Recording the ephemeral

Added by Stephane Goldstein on 12 September 2007 17:45

The RIN has had occasion to reflect on the nature and usefulness to researchers of information related to performance (in the performing arts and music), specifically the process of moving from conception to actual performance, for which little is actually recorded.  Rehearsal is a dynamic process, and how this is recorded and documented relates to a type of information which, by its nature, is ephemeral.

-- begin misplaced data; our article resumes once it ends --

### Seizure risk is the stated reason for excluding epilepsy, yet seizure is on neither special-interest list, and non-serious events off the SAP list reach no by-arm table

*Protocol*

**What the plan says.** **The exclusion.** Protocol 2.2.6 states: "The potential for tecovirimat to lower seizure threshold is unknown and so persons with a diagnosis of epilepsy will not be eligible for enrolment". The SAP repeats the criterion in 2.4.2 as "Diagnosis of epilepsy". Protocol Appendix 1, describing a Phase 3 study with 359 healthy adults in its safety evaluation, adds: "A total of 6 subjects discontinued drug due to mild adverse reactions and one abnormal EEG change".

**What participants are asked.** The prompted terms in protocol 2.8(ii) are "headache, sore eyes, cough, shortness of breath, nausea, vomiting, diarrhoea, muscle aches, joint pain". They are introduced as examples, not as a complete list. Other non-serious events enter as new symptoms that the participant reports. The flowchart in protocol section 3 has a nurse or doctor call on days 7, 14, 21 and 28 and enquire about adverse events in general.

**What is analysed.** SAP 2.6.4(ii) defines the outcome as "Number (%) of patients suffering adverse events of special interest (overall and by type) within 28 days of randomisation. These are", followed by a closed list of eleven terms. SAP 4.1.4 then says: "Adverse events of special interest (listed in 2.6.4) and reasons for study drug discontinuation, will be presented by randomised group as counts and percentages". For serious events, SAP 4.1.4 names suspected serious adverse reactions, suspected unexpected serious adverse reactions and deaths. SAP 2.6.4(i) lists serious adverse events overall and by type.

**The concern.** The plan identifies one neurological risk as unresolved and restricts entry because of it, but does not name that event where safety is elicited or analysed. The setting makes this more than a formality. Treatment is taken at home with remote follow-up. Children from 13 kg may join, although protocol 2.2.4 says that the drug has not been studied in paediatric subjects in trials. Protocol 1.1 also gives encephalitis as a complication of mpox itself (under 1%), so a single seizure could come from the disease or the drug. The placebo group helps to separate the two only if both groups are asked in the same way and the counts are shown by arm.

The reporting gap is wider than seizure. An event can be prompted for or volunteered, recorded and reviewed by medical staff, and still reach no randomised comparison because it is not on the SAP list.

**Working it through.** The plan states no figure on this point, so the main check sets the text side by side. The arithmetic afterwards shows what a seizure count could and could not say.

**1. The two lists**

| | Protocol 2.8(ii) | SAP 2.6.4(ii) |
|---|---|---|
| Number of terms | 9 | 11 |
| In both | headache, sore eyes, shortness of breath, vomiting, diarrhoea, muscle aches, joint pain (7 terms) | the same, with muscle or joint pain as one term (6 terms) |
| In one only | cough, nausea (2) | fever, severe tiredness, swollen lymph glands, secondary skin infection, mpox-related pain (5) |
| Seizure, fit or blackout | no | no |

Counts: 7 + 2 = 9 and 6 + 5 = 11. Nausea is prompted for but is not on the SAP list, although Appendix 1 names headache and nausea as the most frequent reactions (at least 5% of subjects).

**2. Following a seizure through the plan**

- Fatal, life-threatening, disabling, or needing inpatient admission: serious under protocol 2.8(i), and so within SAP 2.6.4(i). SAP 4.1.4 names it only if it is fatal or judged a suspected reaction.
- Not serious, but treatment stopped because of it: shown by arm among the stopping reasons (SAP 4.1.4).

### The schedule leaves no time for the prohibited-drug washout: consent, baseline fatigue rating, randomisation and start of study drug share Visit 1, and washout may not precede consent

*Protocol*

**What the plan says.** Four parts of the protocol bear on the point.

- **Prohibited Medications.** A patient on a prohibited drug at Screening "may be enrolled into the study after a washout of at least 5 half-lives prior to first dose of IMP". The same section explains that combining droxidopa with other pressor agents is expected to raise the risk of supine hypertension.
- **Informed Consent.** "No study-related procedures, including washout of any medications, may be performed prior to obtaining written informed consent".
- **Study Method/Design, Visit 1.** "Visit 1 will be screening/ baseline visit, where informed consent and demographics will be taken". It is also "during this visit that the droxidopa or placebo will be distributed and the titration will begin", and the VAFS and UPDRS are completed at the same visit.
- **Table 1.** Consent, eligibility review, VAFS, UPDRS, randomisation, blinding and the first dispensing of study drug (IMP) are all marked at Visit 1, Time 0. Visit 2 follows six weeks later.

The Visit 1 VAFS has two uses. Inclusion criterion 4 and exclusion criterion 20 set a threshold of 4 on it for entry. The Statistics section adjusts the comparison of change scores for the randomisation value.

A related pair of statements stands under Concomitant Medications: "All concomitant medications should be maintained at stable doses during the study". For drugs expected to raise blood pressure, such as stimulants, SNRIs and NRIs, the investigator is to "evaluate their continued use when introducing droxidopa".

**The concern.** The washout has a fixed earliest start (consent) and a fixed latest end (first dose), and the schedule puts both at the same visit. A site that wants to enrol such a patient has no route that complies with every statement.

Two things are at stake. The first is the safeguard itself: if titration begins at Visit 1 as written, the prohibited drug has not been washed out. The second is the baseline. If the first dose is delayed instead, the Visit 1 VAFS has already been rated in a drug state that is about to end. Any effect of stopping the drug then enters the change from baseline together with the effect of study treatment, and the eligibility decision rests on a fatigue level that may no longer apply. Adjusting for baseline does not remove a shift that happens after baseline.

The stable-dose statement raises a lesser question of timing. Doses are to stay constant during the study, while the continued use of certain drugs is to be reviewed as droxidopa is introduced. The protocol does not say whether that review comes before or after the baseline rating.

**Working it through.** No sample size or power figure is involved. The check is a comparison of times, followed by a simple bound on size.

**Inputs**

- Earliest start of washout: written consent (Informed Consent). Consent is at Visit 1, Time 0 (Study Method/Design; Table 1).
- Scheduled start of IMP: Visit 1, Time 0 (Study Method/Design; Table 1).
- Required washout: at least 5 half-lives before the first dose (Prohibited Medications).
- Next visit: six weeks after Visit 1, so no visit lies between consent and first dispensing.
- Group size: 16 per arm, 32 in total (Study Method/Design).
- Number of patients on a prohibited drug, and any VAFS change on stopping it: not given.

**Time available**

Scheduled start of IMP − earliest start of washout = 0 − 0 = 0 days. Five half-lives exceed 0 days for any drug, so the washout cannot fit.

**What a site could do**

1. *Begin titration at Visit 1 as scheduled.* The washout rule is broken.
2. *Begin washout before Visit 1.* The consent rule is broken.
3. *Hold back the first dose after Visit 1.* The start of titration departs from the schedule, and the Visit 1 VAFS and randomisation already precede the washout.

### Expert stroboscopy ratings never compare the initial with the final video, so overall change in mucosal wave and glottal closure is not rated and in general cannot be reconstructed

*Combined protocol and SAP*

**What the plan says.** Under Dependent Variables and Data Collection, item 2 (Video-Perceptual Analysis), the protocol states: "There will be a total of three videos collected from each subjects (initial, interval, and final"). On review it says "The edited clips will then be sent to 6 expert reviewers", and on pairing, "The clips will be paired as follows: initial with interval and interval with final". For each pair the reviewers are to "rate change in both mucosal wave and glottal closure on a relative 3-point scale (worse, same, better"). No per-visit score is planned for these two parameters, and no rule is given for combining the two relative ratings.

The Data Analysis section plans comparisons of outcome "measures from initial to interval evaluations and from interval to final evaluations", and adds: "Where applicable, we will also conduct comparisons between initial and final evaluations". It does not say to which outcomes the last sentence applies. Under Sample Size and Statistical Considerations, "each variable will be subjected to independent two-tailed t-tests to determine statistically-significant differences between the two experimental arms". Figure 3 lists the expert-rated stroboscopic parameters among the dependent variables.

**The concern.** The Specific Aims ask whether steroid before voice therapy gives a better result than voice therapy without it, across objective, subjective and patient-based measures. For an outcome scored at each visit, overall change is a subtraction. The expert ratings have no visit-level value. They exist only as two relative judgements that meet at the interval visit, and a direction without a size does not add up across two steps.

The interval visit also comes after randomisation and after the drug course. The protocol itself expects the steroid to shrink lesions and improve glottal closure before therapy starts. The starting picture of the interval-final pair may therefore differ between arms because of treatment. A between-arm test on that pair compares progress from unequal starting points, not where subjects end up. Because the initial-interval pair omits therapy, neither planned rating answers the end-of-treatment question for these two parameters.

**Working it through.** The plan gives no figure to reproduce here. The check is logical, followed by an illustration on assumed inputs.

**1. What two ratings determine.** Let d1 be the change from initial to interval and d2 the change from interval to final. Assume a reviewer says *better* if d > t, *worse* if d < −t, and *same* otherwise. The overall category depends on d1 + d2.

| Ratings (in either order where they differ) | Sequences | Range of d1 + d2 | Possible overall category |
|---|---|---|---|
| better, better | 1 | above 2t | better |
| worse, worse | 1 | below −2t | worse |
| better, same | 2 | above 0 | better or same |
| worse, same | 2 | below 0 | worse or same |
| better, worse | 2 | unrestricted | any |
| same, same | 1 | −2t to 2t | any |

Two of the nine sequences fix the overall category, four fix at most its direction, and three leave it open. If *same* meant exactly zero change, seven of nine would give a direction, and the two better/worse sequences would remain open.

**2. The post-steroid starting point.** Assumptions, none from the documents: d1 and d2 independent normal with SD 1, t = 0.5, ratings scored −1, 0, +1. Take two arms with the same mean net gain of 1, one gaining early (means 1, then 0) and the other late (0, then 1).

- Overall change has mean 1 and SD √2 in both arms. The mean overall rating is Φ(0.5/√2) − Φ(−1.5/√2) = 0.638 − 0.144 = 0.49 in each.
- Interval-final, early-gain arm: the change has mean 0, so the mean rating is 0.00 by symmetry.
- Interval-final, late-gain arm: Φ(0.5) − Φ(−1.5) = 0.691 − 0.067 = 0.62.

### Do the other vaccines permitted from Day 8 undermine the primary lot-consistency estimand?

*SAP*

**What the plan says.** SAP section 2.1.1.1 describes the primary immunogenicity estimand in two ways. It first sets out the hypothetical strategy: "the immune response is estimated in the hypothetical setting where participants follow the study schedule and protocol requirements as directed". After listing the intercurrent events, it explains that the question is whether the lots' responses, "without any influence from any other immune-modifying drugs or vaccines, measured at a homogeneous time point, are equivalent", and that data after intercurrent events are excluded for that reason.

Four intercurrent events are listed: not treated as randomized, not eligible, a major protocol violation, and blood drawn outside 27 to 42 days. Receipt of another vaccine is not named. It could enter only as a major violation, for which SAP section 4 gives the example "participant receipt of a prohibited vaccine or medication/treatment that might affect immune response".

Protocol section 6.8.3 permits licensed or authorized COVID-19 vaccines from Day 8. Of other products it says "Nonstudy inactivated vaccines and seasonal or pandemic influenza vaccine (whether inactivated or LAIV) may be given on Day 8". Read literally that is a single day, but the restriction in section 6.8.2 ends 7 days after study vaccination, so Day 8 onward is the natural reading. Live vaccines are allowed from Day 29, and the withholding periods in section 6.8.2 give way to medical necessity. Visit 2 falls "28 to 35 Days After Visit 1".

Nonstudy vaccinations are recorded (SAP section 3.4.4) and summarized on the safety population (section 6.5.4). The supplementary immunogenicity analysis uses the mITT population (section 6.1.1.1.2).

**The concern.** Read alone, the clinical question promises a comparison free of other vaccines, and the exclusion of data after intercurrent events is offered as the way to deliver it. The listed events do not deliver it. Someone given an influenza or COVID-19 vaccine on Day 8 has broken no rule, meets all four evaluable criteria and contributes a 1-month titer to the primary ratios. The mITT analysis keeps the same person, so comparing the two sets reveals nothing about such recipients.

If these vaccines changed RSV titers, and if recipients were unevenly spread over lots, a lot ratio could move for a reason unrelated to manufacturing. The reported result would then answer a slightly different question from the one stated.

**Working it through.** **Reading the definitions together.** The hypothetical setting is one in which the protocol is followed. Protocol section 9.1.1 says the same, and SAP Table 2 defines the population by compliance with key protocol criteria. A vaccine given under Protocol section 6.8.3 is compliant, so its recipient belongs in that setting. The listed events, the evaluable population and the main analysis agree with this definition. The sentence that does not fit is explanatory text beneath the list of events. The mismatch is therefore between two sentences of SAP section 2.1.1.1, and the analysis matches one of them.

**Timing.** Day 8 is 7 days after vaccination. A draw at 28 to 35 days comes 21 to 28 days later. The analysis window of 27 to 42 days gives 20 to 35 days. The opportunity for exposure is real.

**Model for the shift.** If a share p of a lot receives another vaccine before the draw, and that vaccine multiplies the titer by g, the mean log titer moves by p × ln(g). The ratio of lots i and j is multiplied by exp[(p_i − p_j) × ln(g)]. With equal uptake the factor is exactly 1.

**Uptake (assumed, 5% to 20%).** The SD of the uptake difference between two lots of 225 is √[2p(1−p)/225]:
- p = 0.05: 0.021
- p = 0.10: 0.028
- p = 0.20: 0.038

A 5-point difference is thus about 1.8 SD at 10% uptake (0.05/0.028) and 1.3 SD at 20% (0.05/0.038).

I prompted myself to raise this after reading an article by Iain Coleman in the most recent issue of NeSC News (see pages 4 and 5), entitled ‘Documenting the invisible’.  This reports on a conference held earlier in the summer in Edinburgh, and raises interesting points about the recording and preservation of a particular type of information - ranging from the capturing of motion during performance (with all the technology that this might imply) to the reactions and feelings of audiences. By heightening understanding of a range of art forms, such information, made available beyond the transient context of the performance, could well be of precious use for students and scholars.

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